Most of the larger players in the digital space are able to develop and enhance their mobile offerings in-house, without the need to contract out work with outside agencies.

The revenue problem

For all the excitement and energy around the surge in mobile traffic, there remains a key problem: ad revenue on mobile platforms is nowhere near representative of current traffic patterns.

Digital industry forecaster eMarketer projects there will be $7.65 billion spent in total U.S. mobile advertising this

year, regardless of content genre. The figure is up a whopping 75 percent from last year, and the company also projects desktop-based digital ad spending to peak next year and then begin a slow, multiyear decline. But the mobile projection for 2013, released last month, also remains just 18 percent of the $42 billion in total projected digital ad spending this year.

Any sort of digital ad spending parity between mobile and desktop platforms is at least four to five years away, according to further eMarketer projections.

“That’s the rub,” Terry said. “There’s still a great disparity, and monetization on mobile is still a challenge. You’re dealing with smaller [ad rates] and obviously a much smaller screen to work with in terms of what you can offer a brand marketer.”

There are several factors behind the ad spending-traffic divide. Ad-targeting technologies for mobile platforms are not yet as developed as those for desktops. Many consumers are far more resistant to ad overlays, borders or video pre-rolls on their phones and tablets than they are on their computers.

More than a decade after the mainstream advent of the wired Web, digital ad spending is still catching up to traditional platforms, and itself does not yet generate revenue commensurate with audience consumption. But industry executives believe the catchup period for mobile will be shorter.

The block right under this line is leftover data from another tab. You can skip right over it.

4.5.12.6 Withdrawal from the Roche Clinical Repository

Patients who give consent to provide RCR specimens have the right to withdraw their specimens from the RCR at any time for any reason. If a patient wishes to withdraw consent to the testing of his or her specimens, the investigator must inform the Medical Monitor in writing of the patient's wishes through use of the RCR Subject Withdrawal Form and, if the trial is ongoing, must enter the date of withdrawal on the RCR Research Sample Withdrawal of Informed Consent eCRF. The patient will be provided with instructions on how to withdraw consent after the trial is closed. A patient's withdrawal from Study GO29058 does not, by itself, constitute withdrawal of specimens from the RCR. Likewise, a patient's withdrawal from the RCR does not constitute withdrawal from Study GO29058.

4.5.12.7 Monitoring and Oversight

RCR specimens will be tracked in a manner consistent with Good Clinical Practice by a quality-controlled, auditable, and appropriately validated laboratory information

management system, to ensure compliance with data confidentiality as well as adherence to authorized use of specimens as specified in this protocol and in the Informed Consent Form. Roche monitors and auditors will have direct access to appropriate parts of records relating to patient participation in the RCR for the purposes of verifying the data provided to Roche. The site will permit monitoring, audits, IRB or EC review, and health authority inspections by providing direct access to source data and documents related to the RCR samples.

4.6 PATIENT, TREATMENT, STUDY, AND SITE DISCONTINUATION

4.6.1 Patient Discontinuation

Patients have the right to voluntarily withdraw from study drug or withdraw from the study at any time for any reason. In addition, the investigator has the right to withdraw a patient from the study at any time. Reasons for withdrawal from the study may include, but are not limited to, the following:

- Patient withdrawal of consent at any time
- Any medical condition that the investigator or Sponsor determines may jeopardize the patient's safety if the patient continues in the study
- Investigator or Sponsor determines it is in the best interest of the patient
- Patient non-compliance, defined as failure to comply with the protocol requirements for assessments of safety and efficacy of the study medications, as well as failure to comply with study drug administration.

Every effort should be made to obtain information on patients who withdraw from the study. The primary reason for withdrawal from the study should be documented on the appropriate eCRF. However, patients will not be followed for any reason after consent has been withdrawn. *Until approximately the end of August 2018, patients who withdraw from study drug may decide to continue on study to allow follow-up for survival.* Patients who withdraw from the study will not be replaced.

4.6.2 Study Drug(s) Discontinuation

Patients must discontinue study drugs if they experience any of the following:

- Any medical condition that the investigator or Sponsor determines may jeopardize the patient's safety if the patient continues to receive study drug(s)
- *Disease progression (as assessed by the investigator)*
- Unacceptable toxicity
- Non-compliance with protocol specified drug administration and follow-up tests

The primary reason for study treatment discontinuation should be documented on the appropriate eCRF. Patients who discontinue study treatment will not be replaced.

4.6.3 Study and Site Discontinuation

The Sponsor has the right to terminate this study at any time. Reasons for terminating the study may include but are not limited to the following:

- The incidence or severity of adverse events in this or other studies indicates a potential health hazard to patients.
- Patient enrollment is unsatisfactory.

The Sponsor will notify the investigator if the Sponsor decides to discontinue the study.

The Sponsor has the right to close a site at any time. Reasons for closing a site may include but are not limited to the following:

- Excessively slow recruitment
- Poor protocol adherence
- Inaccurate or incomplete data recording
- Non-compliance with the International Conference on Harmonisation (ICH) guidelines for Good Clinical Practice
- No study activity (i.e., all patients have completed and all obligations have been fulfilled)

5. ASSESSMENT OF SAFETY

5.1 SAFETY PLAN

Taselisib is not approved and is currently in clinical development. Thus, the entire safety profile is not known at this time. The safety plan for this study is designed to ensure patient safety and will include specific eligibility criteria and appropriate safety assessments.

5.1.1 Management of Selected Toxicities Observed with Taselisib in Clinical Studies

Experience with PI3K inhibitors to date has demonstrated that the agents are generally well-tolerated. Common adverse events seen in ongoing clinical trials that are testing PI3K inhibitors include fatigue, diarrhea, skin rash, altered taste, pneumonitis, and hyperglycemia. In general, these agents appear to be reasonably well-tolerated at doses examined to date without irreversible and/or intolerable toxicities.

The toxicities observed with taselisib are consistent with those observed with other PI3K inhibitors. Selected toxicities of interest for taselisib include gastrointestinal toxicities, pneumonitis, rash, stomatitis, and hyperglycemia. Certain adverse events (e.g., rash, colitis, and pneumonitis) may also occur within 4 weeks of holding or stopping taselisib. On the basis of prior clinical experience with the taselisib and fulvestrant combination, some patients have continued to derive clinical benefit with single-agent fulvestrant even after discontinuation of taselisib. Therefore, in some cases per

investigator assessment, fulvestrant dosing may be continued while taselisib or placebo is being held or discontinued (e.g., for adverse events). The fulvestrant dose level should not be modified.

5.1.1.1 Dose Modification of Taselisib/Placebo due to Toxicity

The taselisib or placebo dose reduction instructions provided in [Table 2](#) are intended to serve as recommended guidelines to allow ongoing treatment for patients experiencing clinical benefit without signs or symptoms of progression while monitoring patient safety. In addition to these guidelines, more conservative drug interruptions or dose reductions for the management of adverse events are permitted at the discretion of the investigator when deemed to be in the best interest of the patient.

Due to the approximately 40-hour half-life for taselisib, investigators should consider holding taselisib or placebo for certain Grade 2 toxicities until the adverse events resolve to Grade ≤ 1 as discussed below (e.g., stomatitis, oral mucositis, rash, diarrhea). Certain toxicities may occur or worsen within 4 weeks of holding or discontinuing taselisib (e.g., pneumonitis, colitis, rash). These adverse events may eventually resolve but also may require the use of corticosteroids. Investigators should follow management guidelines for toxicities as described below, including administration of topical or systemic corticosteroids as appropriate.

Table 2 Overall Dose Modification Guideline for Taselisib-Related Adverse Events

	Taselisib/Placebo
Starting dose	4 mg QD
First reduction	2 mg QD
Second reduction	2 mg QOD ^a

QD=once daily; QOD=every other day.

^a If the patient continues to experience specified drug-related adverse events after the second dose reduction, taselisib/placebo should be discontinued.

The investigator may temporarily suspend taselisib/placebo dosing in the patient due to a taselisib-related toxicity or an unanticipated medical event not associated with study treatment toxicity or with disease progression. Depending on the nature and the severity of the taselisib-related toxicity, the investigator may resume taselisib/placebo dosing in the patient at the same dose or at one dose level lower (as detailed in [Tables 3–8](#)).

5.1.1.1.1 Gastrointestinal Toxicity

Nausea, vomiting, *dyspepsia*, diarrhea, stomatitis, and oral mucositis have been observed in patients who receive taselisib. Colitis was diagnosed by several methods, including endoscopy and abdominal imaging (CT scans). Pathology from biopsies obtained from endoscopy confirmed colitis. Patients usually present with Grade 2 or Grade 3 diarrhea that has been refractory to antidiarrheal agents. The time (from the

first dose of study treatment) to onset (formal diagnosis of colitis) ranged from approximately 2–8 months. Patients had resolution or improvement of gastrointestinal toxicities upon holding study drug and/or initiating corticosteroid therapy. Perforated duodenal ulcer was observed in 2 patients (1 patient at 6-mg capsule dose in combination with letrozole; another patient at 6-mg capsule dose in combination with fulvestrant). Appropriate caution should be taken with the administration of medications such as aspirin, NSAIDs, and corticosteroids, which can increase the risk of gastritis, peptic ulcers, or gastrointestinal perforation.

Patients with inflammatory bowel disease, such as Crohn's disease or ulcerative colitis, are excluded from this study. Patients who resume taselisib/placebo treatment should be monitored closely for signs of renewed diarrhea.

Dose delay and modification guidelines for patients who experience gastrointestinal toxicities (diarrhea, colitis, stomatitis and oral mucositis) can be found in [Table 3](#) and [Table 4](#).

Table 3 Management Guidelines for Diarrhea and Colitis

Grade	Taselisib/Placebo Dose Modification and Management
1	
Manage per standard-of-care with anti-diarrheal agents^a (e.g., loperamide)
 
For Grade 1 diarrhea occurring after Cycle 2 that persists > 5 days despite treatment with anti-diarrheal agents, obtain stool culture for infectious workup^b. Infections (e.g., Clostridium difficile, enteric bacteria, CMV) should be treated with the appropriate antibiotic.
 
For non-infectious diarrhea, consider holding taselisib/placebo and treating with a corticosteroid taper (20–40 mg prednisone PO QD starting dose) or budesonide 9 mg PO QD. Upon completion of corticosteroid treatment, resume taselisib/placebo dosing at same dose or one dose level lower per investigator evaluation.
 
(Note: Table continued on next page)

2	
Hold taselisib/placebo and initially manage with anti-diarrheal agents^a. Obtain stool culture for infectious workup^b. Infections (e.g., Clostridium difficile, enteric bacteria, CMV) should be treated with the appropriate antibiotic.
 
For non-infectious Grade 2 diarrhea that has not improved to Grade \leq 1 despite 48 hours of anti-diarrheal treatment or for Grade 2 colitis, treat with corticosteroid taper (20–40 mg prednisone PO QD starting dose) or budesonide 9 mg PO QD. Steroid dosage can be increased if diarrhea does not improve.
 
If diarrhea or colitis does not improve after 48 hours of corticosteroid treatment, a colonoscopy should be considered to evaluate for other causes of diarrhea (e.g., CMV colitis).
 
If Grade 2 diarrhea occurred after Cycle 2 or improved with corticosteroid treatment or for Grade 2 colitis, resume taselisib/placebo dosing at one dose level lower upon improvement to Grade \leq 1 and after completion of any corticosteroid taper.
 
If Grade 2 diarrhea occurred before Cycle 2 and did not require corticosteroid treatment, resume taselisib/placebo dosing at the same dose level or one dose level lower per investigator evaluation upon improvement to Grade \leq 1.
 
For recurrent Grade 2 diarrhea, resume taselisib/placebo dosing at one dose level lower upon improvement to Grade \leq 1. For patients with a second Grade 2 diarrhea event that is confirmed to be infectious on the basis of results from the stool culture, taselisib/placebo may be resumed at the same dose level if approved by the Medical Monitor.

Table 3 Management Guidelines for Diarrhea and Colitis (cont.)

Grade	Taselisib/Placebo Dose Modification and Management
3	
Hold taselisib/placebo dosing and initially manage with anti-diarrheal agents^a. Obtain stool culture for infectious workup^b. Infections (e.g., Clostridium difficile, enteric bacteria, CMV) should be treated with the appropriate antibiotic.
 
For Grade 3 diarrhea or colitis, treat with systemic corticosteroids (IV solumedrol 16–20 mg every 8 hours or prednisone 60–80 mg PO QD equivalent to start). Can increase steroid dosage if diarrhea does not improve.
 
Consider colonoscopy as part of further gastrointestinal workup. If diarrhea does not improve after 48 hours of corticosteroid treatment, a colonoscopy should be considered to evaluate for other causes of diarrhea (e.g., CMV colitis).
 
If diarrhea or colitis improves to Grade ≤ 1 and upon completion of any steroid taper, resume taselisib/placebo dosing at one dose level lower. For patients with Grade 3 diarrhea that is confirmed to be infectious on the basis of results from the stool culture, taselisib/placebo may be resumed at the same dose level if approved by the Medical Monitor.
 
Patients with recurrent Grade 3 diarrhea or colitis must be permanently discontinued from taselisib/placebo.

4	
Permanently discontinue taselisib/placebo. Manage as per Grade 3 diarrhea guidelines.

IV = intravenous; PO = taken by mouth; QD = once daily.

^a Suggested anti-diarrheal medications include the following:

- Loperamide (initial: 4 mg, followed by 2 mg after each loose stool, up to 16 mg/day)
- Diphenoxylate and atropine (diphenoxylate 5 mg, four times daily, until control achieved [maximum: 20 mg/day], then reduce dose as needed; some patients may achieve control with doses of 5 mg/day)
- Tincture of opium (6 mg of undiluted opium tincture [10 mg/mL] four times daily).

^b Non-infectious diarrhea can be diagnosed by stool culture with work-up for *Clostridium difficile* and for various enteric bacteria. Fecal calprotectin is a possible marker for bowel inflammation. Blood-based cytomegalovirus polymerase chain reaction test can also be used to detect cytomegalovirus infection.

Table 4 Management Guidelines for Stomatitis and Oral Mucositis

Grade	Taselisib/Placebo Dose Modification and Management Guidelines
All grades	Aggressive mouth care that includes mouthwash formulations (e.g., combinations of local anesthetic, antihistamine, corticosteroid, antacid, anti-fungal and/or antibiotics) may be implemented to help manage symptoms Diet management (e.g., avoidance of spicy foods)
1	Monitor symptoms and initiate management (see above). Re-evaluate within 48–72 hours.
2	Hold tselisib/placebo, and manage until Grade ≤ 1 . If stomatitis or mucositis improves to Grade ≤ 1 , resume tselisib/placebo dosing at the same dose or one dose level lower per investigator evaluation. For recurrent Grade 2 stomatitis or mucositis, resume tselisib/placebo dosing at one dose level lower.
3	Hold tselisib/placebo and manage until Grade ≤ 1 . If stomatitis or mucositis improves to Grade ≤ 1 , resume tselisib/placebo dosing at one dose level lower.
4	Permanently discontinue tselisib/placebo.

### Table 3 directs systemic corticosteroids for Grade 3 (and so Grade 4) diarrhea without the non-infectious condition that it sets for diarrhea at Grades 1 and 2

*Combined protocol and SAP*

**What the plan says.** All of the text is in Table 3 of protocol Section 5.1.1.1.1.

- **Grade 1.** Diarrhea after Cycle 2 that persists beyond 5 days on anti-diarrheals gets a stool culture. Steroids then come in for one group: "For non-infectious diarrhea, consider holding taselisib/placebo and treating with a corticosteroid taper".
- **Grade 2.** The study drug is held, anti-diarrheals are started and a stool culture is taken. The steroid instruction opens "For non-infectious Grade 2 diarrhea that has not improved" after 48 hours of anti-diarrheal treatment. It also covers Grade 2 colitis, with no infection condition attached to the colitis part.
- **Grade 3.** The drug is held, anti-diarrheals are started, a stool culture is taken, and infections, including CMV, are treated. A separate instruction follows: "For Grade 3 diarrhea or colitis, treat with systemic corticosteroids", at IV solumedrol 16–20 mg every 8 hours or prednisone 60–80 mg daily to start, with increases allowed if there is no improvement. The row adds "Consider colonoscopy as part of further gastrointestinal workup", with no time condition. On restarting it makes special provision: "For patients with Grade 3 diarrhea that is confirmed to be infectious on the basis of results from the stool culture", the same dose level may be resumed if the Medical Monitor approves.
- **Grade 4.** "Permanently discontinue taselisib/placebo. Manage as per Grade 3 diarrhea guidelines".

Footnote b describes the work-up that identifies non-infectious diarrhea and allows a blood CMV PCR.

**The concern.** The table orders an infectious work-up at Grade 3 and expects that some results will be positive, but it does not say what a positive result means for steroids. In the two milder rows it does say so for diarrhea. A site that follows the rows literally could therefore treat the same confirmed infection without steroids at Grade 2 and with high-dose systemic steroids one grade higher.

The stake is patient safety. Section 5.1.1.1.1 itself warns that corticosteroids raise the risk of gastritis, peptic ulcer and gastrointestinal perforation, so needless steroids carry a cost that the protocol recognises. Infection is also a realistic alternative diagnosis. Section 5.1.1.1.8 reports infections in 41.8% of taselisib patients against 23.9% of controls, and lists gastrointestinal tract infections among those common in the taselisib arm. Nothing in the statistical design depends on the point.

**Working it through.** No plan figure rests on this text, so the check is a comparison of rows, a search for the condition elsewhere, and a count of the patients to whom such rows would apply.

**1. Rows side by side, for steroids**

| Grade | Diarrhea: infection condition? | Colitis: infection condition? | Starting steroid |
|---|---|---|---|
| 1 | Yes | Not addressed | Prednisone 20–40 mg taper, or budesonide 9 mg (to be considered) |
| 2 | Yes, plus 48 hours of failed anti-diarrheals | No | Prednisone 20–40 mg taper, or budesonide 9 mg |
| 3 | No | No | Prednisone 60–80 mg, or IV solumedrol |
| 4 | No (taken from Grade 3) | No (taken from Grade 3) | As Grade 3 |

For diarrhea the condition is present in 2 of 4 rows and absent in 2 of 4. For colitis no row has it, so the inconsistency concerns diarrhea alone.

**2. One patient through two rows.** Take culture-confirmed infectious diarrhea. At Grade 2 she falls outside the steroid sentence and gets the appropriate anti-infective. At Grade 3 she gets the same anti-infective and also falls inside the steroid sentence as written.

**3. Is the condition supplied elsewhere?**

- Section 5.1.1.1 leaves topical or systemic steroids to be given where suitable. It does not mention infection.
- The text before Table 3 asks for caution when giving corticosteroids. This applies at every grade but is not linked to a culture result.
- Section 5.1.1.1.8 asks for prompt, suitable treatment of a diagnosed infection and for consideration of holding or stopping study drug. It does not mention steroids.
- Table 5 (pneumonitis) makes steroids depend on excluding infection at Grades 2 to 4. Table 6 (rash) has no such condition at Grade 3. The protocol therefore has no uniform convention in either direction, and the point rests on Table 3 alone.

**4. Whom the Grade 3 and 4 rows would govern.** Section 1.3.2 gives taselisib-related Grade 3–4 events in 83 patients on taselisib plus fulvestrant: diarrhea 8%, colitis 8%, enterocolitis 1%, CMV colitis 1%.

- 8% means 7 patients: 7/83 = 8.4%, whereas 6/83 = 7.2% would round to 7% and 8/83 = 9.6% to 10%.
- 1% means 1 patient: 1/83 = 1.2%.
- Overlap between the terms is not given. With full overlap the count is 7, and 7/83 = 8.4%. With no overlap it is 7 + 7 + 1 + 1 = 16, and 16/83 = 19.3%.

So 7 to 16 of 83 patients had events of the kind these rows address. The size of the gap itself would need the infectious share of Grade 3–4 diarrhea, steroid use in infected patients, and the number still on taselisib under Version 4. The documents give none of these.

There also has been a high degree of experimentation within the mobile advertising space, trying to find placements and activations that will provide value to marketers without compromising the user experience.

Atlanta-based digital agency CSE, for example, has worked with brands such as AT&T and Coke Zero to have title branding on college sports-related mobile apps (see related story). MLBAM, similarly, has sold a title sponsorship to its Beat The Streak app, currently held by Dunkin’ Donuts, and has virtual corporate signage from Sony within its mobile Gameday game tracker, similar to what is commonly done in console-based video games.

Additionally, many major digital sports publishers have now grown much more aggressive about packaging their mobile ad sales with other platforms, including traditional ones such as print and TV, with the intent of having the cross-platform sell act as an entry point for marketers and brands to better understand mobile.

“The multi-platform approach, not keeping mobile on an island unto itself, and having that 360-degree approach to extend narratives seamlessly across platforms is an important part of this,” Grey said.